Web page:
Wednesday, October 26, 2016

The Rise of Canada's Precariat. Thanks Morneau.

The natives are restless. There's a powerful anger simmering among the masses echoing a great and persistent discontent. Like the motto of that TV show, "winter is coming."

Just for a lark I went through the post captions on ProgBlog going back several days. Not a lot of happy campers there. Even the banishment of Beelzebub no longer is enough to lift spirits. The Selfie Sprite's wings are beginning to falter.

It's not hard to understand. There aren't may rays of sunshine these days. Most things seem to be trending in the wrong direction.

Now we've got a finance minister, some guy named Morneau, telling the kids that their job security is going to be a lot like the Arctic sea ice - vanishing and then gone. "Sorry kids, but you're fucked. Thanks for playing." Then, like Pilate, he washes his hands of their plight.

The rise of Canada's "precariat" is a lot like the rise of inequality in that it's engineered, legislated. Nobel laureate economist, Joe Stiglitz, demonstrates that inequality is neither merit nor market-based. It's legislated. It's the inevitable side effect of government policy. not necessarily intended but not unforeseeable either. If you're not familiar with it, check out his woefully under read book, "The Price of Inequality."

Precarity is both hammer and anvil. Those who fall into it are crushed between the two scourges of employment insecurity and financial insecurity. They live paycheque to paycheque, a lot of them chasing two or more jobs to make ends meet.

Morneau's announcement is a capitulation, a brazen dereliction of duty. He didn't say, "This is a nightmare for our kids. We have to deal with this." No, the Trudeau government's response is a simple, "Sorry kids, you're fucked."

Which brings me back to Osawatomie, Kansas in the summer of 1910 when Roosevelt delivered his Square Deal speech. A good part of that speech dealt with the struggle between labour and capital. He observed that a good worker was an asset to the employer but, more importantly, an asset to his family, to his community and, ultimately, to his nation. The wellbeing of the worker was the foundation of democratic governance. The duty of a democratic government was to regulate the constant struggle between labour and capital in accordance with Lincoln's declaration that, of the two, labour must be "by far the superior" of capital.

It strikes me that doesn't sound anything like what came out of the mouth of that guy, Morneau. Just what kind of a country does he think we will have when this precariat becomes the new normal? Let's face facts. The name "Liberal" has no meaning. This is a government in the "movement conservative" model. Laissez-faire leaches, the whores of neoliberalism.

If this government doesn't make bile rise in your throat, consider these passages scavenged from this blog and beginning with a 2012 piece on remarks by Noam Chomsky:

"In 2005, Citigroup came out with a brochure for investors called “Plutonomy: Buying Luxury, Explaining Global Imbalances.” It urged investors to put money into a “plutonomy index.” The brochure says, “The World is dividing into two blocs -- the Plutonomy and the rest.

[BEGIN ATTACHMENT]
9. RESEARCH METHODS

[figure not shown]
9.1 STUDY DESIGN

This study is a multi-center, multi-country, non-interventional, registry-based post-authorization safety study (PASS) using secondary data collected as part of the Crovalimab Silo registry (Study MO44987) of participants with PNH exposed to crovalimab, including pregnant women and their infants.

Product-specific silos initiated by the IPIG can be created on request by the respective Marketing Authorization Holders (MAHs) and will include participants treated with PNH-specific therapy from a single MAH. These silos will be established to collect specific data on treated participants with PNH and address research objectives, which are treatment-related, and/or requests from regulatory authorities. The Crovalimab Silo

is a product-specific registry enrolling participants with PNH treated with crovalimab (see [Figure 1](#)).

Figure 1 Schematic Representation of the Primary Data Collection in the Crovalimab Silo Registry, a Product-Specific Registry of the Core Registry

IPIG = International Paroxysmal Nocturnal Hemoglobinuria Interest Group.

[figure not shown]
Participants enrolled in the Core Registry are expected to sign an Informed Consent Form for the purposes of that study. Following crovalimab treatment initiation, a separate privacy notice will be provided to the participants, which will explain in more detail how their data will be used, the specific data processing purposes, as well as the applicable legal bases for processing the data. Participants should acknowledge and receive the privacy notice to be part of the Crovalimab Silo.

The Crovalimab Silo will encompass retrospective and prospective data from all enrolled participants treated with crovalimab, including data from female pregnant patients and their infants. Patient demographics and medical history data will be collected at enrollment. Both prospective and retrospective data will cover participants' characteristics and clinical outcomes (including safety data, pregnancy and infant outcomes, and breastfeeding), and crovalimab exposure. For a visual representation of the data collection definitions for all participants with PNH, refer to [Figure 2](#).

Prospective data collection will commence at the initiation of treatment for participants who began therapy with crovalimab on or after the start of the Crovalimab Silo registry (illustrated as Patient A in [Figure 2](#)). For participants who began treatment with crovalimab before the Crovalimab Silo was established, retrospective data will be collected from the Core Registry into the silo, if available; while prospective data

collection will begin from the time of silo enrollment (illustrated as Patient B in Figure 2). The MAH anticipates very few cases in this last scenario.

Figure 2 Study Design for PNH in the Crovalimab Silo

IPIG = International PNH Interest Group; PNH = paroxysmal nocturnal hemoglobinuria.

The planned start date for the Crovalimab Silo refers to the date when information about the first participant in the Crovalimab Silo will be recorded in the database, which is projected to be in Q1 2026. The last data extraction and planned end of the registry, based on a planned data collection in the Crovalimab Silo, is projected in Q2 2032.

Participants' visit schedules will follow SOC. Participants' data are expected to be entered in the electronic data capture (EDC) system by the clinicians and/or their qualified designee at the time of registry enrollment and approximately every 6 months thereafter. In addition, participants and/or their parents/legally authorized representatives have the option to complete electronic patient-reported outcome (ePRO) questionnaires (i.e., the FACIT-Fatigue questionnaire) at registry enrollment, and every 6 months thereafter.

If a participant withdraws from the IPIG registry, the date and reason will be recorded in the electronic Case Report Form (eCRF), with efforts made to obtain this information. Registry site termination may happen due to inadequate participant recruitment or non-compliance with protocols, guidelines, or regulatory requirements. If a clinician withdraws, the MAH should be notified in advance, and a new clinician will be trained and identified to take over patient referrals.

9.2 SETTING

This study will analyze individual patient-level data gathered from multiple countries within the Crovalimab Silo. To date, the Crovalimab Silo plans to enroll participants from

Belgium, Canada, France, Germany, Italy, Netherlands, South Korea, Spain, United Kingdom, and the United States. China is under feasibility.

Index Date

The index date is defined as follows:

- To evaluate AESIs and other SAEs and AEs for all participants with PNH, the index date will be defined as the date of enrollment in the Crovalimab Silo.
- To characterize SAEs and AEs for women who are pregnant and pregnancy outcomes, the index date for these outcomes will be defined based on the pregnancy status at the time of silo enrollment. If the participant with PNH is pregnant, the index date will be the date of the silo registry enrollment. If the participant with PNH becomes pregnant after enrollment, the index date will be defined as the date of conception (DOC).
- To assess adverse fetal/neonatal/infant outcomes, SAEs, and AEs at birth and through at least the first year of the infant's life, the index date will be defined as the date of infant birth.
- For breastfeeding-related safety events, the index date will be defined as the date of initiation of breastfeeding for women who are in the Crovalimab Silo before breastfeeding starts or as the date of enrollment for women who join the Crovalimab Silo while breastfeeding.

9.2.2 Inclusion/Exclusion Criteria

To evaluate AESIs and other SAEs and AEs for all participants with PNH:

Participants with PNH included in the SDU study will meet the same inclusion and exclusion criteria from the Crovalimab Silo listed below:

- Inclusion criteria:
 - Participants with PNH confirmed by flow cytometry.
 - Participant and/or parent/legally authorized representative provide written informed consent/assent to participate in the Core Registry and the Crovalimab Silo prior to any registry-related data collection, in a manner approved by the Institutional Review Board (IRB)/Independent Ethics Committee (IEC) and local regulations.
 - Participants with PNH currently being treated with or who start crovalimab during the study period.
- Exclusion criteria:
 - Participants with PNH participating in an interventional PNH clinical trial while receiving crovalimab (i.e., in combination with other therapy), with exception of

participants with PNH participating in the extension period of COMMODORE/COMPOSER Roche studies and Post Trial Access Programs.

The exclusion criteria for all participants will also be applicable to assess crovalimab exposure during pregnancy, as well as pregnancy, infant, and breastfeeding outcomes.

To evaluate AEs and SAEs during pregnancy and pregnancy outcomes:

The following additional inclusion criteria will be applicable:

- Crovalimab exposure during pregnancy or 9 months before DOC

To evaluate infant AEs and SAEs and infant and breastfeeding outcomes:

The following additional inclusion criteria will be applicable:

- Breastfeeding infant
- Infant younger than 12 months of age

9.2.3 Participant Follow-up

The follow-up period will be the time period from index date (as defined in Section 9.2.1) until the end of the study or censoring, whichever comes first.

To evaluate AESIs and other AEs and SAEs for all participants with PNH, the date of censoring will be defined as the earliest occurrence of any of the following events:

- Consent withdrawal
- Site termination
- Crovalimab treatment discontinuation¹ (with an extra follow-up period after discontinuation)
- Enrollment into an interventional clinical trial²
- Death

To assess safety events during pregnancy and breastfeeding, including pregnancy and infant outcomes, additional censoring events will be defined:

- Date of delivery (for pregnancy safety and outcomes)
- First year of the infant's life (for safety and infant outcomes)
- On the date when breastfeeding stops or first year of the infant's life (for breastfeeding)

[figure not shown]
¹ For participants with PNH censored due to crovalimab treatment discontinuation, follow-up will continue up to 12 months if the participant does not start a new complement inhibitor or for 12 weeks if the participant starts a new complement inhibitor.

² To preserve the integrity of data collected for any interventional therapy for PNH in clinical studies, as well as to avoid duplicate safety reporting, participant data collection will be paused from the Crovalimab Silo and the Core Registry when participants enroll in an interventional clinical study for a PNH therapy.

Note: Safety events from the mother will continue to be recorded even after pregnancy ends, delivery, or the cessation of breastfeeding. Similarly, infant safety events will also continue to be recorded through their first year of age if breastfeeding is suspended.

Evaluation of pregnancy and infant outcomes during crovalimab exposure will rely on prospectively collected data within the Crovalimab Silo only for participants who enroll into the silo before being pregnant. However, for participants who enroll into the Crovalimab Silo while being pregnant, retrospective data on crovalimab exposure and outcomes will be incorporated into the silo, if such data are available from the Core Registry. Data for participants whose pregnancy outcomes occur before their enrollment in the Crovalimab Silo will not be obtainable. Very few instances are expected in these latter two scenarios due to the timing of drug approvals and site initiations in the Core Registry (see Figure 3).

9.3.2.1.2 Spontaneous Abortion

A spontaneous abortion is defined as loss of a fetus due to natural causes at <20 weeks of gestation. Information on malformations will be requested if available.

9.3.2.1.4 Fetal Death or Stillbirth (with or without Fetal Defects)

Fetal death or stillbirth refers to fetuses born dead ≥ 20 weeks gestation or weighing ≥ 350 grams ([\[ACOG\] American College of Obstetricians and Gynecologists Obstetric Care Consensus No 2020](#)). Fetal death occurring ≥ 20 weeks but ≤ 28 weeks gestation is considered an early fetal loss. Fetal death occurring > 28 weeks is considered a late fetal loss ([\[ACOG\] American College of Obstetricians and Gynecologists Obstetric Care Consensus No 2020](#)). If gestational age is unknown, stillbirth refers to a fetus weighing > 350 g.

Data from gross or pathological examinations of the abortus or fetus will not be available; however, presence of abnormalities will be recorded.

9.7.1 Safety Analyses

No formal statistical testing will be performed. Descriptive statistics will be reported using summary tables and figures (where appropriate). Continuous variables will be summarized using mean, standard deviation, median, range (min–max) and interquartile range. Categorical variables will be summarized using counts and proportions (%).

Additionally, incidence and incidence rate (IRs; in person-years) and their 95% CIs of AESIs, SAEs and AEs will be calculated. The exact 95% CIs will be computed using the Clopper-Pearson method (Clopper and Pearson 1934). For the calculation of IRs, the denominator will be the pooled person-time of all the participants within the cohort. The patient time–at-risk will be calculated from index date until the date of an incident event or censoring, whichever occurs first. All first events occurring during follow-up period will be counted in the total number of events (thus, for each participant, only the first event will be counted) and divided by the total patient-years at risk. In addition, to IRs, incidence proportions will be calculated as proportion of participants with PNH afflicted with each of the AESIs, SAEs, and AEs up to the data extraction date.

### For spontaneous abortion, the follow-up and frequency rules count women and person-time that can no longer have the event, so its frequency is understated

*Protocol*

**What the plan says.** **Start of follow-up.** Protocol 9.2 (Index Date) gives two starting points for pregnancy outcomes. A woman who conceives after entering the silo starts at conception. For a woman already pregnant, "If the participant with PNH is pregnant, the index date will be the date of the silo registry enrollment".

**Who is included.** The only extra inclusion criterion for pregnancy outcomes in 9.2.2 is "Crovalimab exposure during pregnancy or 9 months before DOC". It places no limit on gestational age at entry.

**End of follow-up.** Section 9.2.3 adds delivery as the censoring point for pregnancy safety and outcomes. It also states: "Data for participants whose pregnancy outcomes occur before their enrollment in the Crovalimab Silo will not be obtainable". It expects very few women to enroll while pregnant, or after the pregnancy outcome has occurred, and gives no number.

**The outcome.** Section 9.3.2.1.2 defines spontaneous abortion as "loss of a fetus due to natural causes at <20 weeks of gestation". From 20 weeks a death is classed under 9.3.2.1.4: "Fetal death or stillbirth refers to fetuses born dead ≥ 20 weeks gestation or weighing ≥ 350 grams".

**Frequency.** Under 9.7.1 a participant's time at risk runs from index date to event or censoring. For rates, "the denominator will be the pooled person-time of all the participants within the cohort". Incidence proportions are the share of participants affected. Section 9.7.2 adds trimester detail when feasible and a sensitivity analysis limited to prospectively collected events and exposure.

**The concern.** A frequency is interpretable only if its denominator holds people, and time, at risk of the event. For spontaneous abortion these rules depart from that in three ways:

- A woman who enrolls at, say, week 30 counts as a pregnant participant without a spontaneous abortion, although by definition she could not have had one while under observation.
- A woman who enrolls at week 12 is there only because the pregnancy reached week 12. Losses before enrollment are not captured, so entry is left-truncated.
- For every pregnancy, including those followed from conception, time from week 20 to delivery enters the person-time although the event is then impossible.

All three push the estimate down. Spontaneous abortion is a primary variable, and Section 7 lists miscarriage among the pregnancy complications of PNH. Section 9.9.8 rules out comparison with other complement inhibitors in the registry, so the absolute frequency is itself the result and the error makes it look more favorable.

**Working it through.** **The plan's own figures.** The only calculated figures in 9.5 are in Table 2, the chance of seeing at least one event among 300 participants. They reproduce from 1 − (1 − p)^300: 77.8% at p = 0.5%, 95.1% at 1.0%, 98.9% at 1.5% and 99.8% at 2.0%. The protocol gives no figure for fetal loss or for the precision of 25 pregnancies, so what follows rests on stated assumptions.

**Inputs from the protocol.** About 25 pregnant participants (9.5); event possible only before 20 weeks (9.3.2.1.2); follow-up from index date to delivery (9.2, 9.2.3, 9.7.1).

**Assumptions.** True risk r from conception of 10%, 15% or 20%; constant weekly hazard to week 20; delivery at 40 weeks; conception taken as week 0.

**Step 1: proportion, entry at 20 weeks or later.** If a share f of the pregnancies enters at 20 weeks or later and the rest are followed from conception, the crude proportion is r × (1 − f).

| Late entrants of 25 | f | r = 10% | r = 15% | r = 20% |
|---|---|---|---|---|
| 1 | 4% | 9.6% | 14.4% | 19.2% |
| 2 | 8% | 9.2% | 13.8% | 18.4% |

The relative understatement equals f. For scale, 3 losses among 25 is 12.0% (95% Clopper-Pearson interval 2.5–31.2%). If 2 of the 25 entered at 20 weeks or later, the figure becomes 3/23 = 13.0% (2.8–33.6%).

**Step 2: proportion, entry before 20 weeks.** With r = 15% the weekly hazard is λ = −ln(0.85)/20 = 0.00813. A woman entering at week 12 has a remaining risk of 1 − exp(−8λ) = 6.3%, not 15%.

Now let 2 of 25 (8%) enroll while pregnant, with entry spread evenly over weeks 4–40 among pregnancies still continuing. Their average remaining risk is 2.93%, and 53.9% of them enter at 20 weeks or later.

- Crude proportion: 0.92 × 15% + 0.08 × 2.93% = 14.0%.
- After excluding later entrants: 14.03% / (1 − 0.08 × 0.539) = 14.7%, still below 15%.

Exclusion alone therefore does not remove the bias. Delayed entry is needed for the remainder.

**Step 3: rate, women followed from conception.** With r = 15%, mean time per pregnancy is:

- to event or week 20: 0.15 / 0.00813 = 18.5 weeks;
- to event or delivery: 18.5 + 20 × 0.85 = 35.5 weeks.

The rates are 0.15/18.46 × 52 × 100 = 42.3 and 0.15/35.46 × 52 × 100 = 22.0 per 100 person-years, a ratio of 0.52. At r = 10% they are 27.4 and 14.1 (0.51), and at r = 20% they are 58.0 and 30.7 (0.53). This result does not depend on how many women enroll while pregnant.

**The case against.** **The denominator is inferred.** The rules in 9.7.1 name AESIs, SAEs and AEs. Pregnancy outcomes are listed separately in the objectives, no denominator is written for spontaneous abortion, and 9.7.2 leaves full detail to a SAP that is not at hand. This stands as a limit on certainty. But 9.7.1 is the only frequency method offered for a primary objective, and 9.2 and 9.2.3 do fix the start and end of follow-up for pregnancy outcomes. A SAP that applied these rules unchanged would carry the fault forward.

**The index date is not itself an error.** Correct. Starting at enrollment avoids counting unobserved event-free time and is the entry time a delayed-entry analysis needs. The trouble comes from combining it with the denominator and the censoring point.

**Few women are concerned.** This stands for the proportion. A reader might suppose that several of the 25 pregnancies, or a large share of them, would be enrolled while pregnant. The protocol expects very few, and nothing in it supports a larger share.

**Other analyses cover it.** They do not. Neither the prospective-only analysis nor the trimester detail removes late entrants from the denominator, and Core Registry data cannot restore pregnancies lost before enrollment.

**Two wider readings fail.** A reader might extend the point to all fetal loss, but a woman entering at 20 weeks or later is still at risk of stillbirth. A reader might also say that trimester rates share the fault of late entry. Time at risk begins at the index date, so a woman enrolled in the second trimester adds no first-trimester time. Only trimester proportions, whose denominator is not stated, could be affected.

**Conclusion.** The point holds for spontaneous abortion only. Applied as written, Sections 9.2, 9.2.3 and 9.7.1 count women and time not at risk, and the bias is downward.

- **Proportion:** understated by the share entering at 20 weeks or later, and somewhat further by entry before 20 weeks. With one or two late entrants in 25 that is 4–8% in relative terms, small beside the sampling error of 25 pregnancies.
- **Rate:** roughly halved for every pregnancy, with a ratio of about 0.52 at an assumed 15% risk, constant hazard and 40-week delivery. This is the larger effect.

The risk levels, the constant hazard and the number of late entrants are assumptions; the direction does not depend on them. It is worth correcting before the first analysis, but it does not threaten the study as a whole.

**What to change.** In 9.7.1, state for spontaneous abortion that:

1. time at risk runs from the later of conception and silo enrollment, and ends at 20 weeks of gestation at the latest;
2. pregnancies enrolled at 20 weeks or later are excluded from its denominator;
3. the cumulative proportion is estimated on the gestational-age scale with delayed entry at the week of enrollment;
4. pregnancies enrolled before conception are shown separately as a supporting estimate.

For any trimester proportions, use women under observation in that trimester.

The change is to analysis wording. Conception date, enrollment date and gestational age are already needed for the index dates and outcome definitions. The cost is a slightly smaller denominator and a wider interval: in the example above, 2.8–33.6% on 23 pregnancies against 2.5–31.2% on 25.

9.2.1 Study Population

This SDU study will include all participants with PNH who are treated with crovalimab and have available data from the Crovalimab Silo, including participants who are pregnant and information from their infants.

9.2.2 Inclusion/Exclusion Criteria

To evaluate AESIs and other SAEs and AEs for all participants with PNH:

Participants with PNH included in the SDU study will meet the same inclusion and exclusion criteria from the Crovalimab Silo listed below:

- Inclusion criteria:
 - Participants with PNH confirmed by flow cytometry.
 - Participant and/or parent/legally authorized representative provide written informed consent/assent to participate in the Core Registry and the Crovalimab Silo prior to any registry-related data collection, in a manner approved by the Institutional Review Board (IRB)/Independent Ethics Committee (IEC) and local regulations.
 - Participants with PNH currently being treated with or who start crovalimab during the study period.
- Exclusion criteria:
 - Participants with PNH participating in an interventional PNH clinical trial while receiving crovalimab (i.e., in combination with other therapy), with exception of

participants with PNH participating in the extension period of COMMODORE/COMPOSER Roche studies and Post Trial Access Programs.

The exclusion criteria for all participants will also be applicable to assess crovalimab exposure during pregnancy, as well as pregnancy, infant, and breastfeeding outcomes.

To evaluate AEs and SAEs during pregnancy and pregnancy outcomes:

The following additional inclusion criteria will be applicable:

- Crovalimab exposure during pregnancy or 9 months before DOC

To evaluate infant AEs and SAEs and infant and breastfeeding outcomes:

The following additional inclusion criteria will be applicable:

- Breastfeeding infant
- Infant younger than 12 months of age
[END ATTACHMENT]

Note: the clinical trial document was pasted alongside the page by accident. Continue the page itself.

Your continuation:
"Plutonomy refers to the rich, those who buy luxury goods and so on, and that’s where the action is. They claimed that their plutonomy index was way outperforming the stock market. As for the rest, we set them adrift. We don’t really care about them. We don’t really need them. They have to be around to provide a powerful state, which will protect us and bail us out when we get into trouble, but other than that they essentially have no function. These days they’re sometimes called the “precariat” -- people who live a precarious existence at the periphery of society. Only it’s not the periphery anymore. It’s becoming a very substantial part of society in the United States and indeed elsewhere. And this is considered a good thing.

"So, for example, Fed Chairman Alan Greenspan, at the time when he was still “Saint Alan” -- hailed by the economics profession as one of the greatest economists of all time (this was before the crash for which he was substantially responsible) -- was testifying to Congress in the Clinton years, and he explained the wonders of the great economy that he was supervising. He said a lot of its success was based substantially on what he called “growing worker insecurity.” If working people are insecure, if they’re part of the precariat, living precarious existences, they’re not going to make demands, they’re not going to try to get better wages, they won’t get improved benefits. We can kick ’em out, if we don’t need ’em. And that’s what’s called a “healthy” economy, technically speaking. And he was highly praised for this, greatly admired."

"As for the rest, we set them adrift." That sounds exactly like what Morneau was saying. And notice what Chomsky was divining from Greenspan's remarks? Capital has now learned how powerfully it can monetize precarity. Not forever perhaps, but for long enough. You can read the complete Chomsky piece here.

In June, 2015, Brian Stewart did a piece on a UN report on the rise of the global precariat

[The UN report] warns of "widespread insecurity" spreading as momentum shifts from societies with full-time jobs to shaky short-term employment across much of the globe.

Another scary fact the study unearths is how many people these days have stable work contracts of any kind. That's barely one in four of the globe's workforce.